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During his oral argument before the Supreme Court, Ted Olson observed that marriage is a “fundamental right.” This is a confused statement.

It’s true that marriage is very important, fundamental, in fact. It’s part of the DNA of society, and for most people the path in life most likely to bring stability and happiness. And so government should not have an unlimited capacity to muck around with marriage. It’s too important for politics, too fundamental for us to turn it into a policy that might or might not be implemented.

In other words, people have a “right” to live in a society in which marriage is a widely accessible, stable, functional institution.

But that’s not really what Olson and other proponents of “marriage equality” mean. They’re saying it’s more individualistic: each individual has a “right” to whatever definition of marriage suits him, which isn’t the same as our right to marriage as a stable, functional institution, and may in fact be at odds with it. That’s because to secure Olson’s sense of “fundamental right,” government must in fact muck around with marriage to make it plastic enough to guarantee that everyone can have the kind of marriage that suits him. In so doing, marriage changes. It’s no longer a pre-political institution the state protects and advances so as to secure our fundamental right to the possibility of marriage as a stable, functional institution. Instead marriage becomes a creature of politics, which means vulnerable to definition and re-definition (and therefore instability) as political circumstances vary.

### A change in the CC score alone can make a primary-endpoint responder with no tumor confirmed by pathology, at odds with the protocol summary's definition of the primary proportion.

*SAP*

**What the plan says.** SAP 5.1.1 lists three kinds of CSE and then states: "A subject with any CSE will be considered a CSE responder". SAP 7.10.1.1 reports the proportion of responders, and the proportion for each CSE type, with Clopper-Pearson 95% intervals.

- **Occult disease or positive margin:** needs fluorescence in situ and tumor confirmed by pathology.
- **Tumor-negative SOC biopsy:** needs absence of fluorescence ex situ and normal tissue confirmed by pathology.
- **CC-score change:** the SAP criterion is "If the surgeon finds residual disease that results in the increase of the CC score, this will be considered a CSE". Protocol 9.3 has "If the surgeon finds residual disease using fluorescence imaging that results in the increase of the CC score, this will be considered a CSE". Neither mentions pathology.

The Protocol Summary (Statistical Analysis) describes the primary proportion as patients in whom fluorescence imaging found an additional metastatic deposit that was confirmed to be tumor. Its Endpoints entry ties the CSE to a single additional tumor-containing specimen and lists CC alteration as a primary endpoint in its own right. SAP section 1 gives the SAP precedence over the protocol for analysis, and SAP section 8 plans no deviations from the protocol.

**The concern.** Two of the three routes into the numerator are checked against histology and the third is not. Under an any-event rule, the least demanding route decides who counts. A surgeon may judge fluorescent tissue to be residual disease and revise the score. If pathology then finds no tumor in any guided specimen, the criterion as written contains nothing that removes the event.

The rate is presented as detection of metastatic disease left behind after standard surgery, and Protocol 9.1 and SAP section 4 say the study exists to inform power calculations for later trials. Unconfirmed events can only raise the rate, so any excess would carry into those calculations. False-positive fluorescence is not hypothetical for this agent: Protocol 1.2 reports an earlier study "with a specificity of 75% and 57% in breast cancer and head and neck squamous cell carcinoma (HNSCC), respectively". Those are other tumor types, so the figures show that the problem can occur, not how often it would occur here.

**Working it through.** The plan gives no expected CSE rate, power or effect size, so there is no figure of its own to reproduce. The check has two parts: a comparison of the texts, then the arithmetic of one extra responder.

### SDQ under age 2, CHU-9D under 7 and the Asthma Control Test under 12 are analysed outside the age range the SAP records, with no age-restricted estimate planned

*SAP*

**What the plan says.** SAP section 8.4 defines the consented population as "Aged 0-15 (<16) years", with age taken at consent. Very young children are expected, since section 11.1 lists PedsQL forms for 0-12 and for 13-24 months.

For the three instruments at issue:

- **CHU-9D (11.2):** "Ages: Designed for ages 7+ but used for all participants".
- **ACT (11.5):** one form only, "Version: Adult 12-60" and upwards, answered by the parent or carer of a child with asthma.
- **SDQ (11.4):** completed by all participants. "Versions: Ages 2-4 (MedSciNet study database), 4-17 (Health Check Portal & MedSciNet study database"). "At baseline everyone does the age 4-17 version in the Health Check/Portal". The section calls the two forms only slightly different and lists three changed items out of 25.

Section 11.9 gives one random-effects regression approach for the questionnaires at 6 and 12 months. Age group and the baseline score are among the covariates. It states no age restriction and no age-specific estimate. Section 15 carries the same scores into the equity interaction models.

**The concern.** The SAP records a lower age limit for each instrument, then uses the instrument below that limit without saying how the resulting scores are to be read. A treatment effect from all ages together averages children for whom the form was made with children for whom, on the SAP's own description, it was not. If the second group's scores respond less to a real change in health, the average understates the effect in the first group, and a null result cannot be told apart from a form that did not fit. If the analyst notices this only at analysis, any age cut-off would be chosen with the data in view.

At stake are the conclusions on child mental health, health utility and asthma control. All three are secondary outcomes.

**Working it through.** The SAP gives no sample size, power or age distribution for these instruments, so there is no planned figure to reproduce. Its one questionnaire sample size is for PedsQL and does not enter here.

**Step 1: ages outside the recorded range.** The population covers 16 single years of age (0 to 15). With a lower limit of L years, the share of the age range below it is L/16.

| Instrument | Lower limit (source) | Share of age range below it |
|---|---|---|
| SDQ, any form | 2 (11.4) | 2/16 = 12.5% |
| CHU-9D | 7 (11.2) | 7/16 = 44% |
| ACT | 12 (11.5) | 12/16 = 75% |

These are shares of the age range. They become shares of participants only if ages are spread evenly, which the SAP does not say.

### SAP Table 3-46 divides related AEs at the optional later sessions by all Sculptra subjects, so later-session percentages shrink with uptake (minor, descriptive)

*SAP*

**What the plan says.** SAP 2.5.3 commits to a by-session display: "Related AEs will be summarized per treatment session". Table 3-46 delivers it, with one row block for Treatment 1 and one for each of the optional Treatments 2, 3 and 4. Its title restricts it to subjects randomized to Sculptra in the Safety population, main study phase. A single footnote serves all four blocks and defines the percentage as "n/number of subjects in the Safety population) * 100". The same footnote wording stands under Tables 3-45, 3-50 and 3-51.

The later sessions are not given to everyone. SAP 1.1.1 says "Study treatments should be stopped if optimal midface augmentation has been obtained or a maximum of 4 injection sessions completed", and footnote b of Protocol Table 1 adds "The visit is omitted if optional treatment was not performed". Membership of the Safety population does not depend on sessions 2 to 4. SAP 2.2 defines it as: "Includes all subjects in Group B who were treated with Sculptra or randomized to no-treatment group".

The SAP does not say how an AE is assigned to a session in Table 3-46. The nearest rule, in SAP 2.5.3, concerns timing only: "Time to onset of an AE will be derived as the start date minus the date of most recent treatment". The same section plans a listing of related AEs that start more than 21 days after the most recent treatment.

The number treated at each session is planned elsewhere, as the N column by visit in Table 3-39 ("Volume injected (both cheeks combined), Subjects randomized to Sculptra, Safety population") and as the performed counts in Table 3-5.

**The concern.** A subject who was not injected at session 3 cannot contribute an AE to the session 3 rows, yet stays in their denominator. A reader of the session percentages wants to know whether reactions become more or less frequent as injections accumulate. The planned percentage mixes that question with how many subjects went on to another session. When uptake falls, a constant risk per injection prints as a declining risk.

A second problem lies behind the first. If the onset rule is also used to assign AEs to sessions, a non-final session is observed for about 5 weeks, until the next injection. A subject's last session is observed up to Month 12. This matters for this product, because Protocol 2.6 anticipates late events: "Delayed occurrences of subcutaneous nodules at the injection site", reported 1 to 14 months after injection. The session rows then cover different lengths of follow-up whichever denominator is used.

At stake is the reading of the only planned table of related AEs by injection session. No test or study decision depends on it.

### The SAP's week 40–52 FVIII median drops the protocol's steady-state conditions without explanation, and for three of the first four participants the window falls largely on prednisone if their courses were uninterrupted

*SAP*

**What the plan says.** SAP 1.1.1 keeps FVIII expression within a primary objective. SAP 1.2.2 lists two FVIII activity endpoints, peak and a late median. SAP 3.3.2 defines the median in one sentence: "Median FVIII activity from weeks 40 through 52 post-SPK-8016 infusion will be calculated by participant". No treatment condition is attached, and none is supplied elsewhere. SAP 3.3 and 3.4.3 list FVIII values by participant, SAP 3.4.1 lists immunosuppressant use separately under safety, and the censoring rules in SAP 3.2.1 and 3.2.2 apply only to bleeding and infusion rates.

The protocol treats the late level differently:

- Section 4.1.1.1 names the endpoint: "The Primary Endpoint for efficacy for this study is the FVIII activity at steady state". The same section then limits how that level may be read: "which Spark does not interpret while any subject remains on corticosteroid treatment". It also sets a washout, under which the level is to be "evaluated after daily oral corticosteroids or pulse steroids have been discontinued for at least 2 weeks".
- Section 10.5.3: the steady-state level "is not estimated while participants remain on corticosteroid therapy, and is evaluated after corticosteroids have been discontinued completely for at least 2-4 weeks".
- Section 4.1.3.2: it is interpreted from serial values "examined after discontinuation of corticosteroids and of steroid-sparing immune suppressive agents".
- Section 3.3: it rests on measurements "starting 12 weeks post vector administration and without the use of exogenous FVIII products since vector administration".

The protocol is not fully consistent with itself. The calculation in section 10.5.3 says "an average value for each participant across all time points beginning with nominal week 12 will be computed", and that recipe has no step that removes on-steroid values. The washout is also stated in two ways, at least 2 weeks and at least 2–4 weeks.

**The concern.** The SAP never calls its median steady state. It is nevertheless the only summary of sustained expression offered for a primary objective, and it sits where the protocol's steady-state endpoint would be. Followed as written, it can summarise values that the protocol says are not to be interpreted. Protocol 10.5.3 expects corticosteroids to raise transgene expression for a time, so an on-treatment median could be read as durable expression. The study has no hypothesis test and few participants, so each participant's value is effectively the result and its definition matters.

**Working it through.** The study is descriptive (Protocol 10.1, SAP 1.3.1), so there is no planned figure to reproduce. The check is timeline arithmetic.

It’s the possibility of this instability that motivated Justice Sotomayor to question Olson: Doesn’t this notion of marriage as a “fundamental right” make it pretty much impossible for the state to regulate marriage. Doesn’t a mother have a “fundamental right” to marry one of her children? She didn’t mention polygamy, but she could have.

Olson denied that his notion of marriage as a “fundamental right” led to such conclusions. The state rightly prevents exploitation, abuse, patriarchy, and so forth. Perhaps, but it’s important to see that these are political limits, by which I mean subject to the ebb and flow of political concern about such matters, which is sure to be fluid. Right now we think polygamy involves the exploitation of women. Tomorrow? And what about a bisexual woman who wished to form an intimate, socially affirmed bond between both a man and a woman?